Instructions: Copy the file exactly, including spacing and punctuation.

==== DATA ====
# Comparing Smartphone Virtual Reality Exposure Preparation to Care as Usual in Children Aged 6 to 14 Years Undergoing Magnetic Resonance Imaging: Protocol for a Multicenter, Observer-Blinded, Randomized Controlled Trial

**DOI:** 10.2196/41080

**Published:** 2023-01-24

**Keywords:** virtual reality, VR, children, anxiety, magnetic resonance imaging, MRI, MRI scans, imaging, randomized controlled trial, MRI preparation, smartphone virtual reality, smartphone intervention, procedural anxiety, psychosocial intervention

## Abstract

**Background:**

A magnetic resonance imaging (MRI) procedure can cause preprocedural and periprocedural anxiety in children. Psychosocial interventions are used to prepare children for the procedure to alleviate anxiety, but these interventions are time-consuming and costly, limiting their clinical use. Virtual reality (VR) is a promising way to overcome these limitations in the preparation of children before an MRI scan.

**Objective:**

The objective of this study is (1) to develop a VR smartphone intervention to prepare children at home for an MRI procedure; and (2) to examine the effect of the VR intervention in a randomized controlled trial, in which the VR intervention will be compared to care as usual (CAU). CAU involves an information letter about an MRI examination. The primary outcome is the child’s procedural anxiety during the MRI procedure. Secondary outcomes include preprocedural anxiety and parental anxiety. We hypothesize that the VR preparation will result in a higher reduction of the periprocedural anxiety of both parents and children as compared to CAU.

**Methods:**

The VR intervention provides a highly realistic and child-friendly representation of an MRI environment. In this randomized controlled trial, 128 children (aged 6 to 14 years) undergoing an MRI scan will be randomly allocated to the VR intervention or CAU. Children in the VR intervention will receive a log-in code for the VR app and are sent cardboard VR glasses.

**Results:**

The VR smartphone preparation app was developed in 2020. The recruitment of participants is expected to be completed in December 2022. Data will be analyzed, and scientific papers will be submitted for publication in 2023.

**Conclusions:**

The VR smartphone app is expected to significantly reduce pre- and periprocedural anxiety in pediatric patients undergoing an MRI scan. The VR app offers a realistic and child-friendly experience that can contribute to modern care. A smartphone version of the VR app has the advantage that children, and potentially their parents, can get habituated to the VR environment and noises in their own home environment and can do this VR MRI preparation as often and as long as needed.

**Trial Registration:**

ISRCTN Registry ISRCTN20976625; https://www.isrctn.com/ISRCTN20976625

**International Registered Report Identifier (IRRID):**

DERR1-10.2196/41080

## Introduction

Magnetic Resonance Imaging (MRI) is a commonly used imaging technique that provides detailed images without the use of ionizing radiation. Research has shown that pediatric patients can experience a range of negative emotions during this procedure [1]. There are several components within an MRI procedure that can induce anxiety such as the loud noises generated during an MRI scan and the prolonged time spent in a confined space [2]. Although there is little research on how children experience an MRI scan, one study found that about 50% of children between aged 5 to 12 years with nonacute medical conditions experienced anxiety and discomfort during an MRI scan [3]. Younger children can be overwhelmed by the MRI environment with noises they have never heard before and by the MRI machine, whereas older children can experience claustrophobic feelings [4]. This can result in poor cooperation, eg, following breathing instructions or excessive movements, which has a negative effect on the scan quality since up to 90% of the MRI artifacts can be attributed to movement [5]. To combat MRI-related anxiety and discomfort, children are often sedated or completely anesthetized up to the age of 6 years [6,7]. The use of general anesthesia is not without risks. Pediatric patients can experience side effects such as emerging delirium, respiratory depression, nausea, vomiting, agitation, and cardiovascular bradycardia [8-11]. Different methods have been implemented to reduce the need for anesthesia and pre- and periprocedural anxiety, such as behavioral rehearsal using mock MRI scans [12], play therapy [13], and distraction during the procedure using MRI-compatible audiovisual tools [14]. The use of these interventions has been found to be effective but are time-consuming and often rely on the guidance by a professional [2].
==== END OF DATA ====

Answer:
# Comparing Smartphone Virtual Reality Exposure Preparation to Care as Usual in Children Aged 6 to 14 Years Undergoing Magnetic Resonance Imaging: Protocol for a Multicenter, Observer-Blinded, Randomized Controlled Trial

**DOI:** 10.2196/41080

**Published:** 2023-01-24

**Keywords:** virtual reality, VR, children, anxiety, magnetic resonance imaging, MRI, MRI scans, imaging, randomized controlled trial, MRI preparation, smartphone virtual reality, smartphone intervention, procedural anxiety, psychosocial intervention

## Abstract

**Background:**

A magnetic resonance imaging (MRI) procedure can cause preprocedural and periprocedural anxiety in children. Psychosocial interventions are used to prepare children for the procedure to alleviate anxiety, but these interventions are time-consuming and costly, limiting their clinical use. Virtual reality (VR) is a promising way to overcome these limitations in the preparation of children before an MRI scan.

**Objective:**

The objective of this study is (1) to develop a VR smartphone intervention to prepare children at home for an MRI procedure; and (2) to examine the effect of the VR intervention in a randomized controlled trial, in which the VR intervention will be compared to care as usual (CAU). CAU involves an information letter about an MRI examination. The primary outcome is the child’s procedural anxiety during the MRI procedure. Secondary outcomes include preprocedural anxiety and parental anxiety. We hypothesize that the VR preparation will result in a higher reduction of the periprocedural anxiety of both parents and children as compared to CAU.

**Methods:**

The VR intervention provides a highly realistic and child-friendly representation of an MRI environment. In this randomized controlled trial, 128 children (aged 6 to 14 years) undergoing an MRI scan will be randomly allocated to the VR intervention or CAU. Children in the VR intervention will receive a log-in code for the VR app and are sent cardboard VR glasses.

**Results:**

The VR smartphone preparation app was developed in 2020. The recruitment of participants is expected to be completed in December 2022. Data will be analyzed, and scientific papers will be submitted for publication in 2023.

**Conclusions:**

The VR smartphone app is expected to significantly reduce pre- and periprocedural anxiety in pediatric patients undergoing an MRI scan. The VR app offers a realistic and child-friendly experience that can contribute to modern care. A smartphone version of the VR app has the advantage that children, and potentially their parents, can get habituated to the VR environment and noises in their own home environment and can do this VR MRI preparation as often and as long as needed.

**Trial Registration:**

ISRCTN Registry ISRCTN20976625; https://www.isrctn.com/ISRCTN20976625

**International Registered Report Identifier (IRRID):**

DERR1-10.2196/41080

## Introduction

Magnetic Resonance Imaging (MRI) is a commonly used imaging technique that provides detailed images without the use of ionizing radiation. Research has shown that pediatric patients can experience a range of negative emotions during this procedure [1]. There are several components within an MRI procedure that can induce anxiety such as the loud noises generated during an MRI scan and the prolonged time spent in a confined space [2]. Although there is little research on how children experience an MRI scan, one study found that about 50% of children between aged 5 to 12 years with nonacute medical conditions experienced anxiety and discomfort during an MRI scan [3]. Younger children can be overwhelmed by the MRI environment with noises they have never heard before and by the MRI machine, whereas older children can experience claustrophobic feelings [4]. This can result in poor cooperation, eg, following breathing instructions or excessive movements, which has a negative effect on the scan quality since up to 90% of the MRI artifacts can be attributed to movement [5]. To combat MRI-related anxiety and discomfort, children are often sedated or completely anesthetized up to the age of 6 years [6,7]. The use of general anesthesia is not without risks. Pediatric patients can experience side effects such as emerging delirium, respiratory depression, nausea, vomiting, agitation, and cardiovascular bradycardia [8-11]. Different methods have been implemented to reduce the need for anesthesia and pre- and periprocedural anxiety, such as behavioral rehearsal using mock MRI scans [12], play therapy [13], and distraction during the procedure using MRI-compatible audiovisual tools [14]. The use of these interventions has been found to be effective but are time-consuming and often rely on the guidance by a professional [2].